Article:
045  “Modern Western culture is largely shorn of attentiveness to both habitat and habitus [way or habit of living].  Where we live–to what we are rooted–no longer defines who we are.  We have learned to distrust all disciplines of formative spiritual tradition, with their communal ways of perceiving the world.  We have realized, in the end, the ‘free individual’ at the expense of a network of interrelated meanings.”  – B.C. Lane, The Solace of Fierce Landscapes

Among the reasons for choosing to live in a tiny village in France, such as Limeuil, from which we returned recently,  might be to reside in a place that still pays attention to where it is, as well as the long-woven patterns of a way of life.  But you don’t have to go to France, or to a quiet medieval village–or to a village in Indonesia or Cameroon– to live in this way (though elsewhere the food, and especially the fruits and vegetables,  may not be as good!)  We all can live in relation to the habitats in which we find ourselves, and with the ways of living we have received and with which we wrestle.

I’m thinking about this in part because we are surrounded by so many people who are living un-rooted lives, with no care for our environment, with no sense of obligation to the communities on which they in fact depend, with disdain for history and little or no concern for the future.  We are tempted to do the same.  And we all live–at least here in the United States–in a media environment that promotes sensation, the latest trend, and variations on the idea that you can reach out and get for yourself everything you need without the hassles of dealing with other people, governments, laws, seasons, etc.  Even our National Public Radio station trumpets the claim that “every story begins with you.”   To my mind this avid embrace of self as all-sufficient, and the discarding of our need for rooting ourselves, are dangerous and profoundly unrealistic.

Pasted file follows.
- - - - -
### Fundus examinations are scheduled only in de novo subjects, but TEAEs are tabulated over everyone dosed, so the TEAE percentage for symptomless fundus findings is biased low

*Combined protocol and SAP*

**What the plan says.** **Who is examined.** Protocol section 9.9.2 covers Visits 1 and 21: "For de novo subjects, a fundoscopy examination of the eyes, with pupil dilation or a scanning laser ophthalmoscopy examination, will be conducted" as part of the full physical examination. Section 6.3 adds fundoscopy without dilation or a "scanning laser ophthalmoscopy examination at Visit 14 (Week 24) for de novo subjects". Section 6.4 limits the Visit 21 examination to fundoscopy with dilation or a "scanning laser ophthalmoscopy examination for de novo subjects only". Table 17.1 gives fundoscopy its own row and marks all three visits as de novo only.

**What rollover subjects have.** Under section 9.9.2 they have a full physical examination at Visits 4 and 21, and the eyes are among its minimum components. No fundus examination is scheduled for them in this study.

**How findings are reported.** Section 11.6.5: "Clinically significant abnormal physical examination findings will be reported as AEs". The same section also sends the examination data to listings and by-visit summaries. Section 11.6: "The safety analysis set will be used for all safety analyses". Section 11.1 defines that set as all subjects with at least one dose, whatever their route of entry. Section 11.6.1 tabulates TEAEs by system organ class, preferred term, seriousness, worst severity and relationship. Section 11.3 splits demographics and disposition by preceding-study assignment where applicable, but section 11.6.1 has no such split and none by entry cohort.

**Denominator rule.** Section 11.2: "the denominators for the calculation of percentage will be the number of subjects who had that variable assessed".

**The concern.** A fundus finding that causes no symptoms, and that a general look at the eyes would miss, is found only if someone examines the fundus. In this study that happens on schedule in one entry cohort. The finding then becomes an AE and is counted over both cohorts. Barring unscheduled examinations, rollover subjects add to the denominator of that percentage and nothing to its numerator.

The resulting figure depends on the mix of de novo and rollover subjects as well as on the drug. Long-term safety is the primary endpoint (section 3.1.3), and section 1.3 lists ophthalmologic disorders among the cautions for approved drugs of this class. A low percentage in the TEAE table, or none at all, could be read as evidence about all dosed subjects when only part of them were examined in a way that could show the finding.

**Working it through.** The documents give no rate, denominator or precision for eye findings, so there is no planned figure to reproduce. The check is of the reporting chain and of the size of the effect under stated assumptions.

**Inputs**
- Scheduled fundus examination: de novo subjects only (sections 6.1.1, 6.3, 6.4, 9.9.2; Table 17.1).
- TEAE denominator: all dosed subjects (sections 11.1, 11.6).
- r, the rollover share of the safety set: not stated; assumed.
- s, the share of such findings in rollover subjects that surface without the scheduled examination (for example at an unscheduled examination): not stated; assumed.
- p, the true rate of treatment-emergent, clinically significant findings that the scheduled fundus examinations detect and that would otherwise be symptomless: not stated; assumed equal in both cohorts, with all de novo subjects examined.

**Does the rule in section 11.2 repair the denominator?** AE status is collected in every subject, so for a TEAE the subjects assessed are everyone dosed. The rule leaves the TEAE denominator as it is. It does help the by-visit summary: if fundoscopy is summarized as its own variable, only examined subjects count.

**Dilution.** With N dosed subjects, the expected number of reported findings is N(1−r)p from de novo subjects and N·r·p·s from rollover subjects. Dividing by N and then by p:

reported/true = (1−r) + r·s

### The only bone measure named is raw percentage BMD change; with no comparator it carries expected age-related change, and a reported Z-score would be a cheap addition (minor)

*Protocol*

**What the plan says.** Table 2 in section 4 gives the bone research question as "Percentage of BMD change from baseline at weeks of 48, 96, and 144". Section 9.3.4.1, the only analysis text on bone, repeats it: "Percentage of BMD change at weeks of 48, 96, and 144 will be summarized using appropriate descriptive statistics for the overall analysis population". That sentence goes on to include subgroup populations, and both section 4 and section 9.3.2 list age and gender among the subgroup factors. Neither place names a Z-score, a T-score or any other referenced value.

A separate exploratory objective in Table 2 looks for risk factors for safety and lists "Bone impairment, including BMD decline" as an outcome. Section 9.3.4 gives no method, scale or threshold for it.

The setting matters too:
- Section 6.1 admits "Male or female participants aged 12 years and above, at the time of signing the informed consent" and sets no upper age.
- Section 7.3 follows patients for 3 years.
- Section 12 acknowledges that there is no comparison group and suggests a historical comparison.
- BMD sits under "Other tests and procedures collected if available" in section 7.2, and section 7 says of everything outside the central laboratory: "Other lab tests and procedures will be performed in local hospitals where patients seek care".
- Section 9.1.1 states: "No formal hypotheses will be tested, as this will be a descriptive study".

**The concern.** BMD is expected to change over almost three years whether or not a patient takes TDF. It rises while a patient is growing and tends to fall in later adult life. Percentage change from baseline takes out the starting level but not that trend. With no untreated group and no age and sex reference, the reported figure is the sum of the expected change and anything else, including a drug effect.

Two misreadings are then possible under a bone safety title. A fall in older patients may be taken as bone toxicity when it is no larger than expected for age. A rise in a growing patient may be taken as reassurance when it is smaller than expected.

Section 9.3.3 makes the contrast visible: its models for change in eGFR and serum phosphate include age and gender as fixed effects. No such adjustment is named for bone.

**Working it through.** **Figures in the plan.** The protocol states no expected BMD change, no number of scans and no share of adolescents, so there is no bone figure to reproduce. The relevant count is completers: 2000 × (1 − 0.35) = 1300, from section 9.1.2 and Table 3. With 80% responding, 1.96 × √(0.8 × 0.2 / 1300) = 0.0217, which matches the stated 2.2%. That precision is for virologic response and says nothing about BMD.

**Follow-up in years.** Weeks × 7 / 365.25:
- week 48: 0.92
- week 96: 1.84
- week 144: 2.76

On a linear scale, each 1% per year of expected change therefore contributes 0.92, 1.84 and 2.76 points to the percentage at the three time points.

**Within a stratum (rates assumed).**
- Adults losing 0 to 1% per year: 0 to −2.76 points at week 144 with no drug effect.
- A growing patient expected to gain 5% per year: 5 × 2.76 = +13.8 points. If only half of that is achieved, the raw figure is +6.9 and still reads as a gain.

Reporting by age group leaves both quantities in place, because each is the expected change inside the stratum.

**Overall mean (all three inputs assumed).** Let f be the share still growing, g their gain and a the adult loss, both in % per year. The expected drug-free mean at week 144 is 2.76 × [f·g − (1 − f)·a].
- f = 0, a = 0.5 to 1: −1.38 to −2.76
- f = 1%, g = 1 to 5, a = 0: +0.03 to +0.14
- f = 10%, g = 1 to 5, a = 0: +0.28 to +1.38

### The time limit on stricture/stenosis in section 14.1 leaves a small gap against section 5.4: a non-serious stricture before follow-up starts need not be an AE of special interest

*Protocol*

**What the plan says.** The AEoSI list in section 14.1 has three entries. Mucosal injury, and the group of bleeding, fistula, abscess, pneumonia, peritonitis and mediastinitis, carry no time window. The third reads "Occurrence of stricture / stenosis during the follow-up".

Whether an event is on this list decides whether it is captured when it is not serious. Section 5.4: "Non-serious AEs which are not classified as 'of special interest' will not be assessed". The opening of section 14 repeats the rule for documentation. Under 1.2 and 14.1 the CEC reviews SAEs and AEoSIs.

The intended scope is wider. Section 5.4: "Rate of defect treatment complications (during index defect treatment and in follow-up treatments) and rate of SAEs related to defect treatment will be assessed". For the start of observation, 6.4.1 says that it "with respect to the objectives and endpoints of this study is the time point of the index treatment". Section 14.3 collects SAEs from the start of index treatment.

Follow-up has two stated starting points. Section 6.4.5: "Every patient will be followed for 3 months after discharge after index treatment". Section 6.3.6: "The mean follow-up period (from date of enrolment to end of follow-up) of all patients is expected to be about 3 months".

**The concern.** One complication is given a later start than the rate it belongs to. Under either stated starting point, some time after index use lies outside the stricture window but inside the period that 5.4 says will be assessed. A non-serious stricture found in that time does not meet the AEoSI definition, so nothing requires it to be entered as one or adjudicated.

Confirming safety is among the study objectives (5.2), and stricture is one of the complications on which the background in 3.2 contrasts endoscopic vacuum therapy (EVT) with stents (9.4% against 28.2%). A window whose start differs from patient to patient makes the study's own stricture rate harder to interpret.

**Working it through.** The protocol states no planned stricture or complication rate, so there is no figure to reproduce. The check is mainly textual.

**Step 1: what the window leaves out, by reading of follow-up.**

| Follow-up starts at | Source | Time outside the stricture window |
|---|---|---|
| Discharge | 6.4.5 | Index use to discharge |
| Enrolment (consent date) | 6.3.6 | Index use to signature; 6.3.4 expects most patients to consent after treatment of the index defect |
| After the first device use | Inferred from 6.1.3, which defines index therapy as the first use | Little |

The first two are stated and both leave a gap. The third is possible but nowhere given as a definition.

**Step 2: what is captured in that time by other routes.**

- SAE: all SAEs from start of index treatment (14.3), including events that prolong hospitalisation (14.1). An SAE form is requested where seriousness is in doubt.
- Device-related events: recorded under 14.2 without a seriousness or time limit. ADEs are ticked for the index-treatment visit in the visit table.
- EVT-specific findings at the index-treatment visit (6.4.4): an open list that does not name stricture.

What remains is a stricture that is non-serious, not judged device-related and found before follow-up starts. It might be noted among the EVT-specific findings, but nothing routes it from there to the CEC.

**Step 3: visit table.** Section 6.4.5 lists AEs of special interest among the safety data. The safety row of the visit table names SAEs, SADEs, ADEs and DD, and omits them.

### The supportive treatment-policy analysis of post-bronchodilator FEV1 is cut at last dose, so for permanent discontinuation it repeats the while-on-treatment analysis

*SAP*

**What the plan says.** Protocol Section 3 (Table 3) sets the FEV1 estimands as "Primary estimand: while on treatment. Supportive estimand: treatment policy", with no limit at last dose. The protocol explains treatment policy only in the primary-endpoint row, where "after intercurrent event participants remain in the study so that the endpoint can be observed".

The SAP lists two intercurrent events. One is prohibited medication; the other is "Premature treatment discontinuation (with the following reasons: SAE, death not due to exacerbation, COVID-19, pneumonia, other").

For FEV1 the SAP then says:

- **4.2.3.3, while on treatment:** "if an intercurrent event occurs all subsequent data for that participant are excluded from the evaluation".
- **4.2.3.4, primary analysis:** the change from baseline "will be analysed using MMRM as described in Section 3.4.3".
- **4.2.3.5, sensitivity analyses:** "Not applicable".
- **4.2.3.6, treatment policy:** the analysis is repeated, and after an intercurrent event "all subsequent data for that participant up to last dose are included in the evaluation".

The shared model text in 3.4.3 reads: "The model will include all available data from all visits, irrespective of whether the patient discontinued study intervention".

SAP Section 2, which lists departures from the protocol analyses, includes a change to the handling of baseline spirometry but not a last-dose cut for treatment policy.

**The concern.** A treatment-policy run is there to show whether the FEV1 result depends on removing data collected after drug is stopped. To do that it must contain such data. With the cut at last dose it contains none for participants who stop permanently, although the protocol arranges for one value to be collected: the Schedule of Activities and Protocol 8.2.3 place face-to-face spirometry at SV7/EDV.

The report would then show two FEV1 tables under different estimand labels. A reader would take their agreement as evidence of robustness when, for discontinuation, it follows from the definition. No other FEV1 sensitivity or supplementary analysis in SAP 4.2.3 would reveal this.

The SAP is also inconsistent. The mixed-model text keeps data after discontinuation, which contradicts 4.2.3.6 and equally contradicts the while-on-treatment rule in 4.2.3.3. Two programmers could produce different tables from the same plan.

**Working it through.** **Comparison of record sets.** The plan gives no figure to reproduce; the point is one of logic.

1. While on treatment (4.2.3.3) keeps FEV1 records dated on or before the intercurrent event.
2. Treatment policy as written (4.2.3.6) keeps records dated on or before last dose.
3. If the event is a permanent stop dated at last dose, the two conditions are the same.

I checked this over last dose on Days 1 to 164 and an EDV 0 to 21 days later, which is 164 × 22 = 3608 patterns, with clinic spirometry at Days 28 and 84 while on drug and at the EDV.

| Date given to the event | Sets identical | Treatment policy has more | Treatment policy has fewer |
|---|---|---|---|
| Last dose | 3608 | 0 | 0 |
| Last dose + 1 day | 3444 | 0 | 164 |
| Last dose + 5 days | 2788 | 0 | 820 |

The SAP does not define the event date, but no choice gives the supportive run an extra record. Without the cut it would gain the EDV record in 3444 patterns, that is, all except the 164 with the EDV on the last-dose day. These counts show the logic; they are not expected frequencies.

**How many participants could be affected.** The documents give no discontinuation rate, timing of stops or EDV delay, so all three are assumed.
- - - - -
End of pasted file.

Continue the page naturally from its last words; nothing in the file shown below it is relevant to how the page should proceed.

But I am also struck by how much is to be gained if we were to practice this sort of attentiveness with one another.  Understanding begins when I am invited to enter into your life, and allow myself to spend time in your environment and context, and take time to experience your habitus –your ways of thinking, your community, your practices of living.  When you ask me to cross over for a time into your habitat and habitus, and I do, I enter a little way into your world, your vision, your life.  When I invite you in, the same is true.  As long as we enter with respect, and without crashing around in each other’s “house”, we are both enlarged and blessed.

We can abide with one another, formed by and forming our traditions, taking up our places on the earth.

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